Schools also have the option to add “expanded-impact” teachers, like Honor, who agree to teach a larger number of students. Hairston has three of those, as well as two “reach associates.” Those are like an extra-qualified, extra-responsible teacher assistant meant to help the expanded-impact teachers with their larger student load.
Like other teachers, the expanded-impact teachers and the reach associates become part of the teams under the multi-classroom leaders.
Ekwem-Thorpe, for example, visits Honor’s classroom when she is teaching to take notes and later give her tips.
Honor said Ekwem-Thorpe, or “Ms. E.T.” for short, has insight into the skills her students will need in high school. She’s also got ideas about a wide variety of ways to do something as simple as having students answer questions in class.
Paying for it
Part of the appeal of this model for some district leaders is that schools pay to implement the model directly, by shifting around various pots of money they have at their discretion. That could include federal Title I funding, for example.
Participating schools applied for and received something called “restart status” from the state.
It’s an option specifically for recently low-performing schools. If the state grants the status, schools get flexibility from the state on some rules, including how they spend their money, and whether they follow the state’s new, stricter kindergarten-third grade class size requirements, for example. This charter-school-like flexibility can help them if they want to try something out of the norm, like Opportunity Culture.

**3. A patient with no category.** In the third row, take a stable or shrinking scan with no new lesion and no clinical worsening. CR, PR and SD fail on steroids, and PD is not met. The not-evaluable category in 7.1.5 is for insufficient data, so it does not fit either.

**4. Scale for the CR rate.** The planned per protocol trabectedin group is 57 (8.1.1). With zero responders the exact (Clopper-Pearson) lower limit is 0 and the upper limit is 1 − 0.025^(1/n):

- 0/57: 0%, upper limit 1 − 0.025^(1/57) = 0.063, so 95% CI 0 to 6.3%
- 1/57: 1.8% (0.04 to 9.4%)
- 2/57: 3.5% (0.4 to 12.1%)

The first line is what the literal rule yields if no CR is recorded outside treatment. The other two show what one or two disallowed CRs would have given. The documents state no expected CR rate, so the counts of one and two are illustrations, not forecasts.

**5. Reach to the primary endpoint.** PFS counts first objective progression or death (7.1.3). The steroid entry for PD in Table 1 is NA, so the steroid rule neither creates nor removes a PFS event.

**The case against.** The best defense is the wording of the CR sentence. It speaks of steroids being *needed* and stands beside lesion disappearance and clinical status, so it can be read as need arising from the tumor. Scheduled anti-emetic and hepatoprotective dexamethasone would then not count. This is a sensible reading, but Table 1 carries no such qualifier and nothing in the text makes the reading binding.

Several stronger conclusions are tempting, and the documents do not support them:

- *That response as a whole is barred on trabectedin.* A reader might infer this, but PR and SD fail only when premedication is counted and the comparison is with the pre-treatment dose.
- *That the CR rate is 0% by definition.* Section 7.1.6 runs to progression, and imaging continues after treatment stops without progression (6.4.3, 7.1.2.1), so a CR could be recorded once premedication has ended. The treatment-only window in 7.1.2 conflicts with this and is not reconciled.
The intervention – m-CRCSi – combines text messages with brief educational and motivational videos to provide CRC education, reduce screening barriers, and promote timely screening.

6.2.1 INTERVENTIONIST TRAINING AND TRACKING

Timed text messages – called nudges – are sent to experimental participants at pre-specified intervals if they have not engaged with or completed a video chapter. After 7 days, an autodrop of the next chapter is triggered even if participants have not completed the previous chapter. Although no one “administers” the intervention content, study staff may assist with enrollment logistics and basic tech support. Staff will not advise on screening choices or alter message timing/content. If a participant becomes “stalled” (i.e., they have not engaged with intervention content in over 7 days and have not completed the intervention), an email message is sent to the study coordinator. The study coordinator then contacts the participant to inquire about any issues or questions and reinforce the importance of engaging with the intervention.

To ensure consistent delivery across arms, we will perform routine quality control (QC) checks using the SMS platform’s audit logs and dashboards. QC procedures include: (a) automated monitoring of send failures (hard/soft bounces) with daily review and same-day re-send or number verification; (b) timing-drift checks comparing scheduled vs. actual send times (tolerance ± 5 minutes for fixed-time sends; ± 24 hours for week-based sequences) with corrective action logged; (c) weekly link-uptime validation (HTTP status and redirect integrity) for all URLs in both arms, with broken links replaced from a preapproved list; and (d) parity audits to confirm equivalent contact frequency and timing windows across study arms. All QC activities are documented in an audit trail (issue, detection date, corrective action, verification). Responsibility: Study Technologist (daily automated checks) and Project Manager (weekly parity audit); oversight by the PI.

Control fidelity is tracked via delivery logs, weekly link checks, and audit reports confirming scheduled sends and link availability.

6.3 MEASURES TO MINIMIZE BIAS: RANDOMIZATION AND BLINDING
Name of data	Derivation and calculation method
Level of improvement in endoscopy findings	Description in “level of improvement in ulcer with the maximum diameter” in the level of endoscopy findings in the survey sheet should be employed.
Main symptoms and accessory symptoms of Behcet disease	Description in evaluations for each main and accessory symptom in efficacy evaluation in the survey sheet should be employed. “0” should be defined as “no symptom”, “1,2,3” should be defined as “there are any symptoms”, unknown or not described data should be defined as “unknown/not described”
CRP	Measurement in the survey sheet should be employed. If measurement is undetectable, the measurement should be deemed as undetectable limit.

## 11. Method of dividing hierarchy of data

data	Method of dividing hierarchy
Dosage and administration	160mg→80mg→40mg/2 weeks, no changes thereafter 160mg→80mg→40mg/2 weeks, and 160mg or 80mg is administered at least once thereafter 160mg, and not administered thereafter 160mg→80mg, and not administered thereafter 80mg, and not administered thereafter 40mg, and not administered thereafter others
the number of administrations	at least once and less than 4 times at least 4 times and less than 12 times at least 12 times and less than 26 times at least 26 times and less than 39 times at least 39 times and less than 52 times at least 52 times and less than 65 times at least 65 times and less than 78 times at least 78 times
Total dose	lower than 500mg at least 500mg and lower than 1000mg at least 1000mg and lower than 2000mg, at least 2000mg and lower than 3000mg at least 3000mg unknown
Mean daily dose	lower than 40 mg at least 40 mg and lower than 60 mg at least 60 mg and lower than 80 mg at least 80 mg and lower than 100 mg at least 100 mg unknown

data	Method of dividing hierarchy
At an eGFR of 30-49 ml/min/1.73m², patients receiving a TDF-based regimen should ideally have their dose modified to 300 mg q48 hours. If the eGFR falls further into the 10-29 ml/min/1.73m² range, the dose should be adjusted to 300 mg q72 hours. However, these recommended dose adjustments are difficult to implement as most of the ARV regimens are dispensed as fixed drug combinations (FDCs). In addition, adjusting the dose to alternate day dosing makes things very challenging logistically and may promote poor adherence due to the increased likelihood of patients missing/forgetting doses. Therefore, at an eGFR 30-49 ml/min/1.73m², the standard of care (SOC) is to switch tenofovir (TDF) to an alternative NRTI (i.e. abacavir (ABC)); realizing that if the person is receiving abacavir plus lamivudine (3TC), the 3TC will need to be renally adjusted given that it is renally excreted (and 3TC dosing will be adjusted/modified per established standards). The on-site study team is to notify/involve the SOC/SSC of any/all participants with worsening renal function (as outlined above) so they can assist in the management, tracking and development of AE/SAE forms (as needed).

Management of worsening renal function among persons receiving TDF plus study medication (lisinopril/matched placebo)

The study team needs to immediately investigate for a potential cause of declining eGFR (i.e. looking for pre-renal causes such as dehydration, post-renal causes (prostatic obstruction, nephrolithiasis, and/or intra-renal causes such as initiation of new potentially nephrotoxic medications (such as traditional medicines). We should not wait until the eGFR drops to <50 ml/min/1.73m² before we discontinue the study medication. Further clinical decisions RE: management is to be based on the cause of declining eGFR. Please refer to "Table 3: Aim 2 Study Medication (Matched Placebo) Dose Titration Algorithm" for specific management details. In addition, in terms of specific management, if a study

At Hairston, Principal Calvin Freeman eliminated some teaching positions that were open after retirements or resignations and used that money to create positions for Opportunity Culture. And expanded-impact teachers were taking on more students, so fewer teachers were needed.
What does research say?
A first study of Opportunity Culture showed notable gains for schools, though there are some important asterisks.
Ben Backes and Michael Hanson, of the Center for Analysis of Longitudinal Data in Education Research, reviewed reading and math results from 44 schools using Opportunity Culture and shared their findings in a 2018 working paper. Most of the schools included in the study came from Charlotte-Mecklenburg Schools. All three school districts that participated had been using Opportunity Culture for at least a couple of years.
The researchers found that for math, multi-classroom leaders appeared to have a large positive impact on student test results of teachers working with them.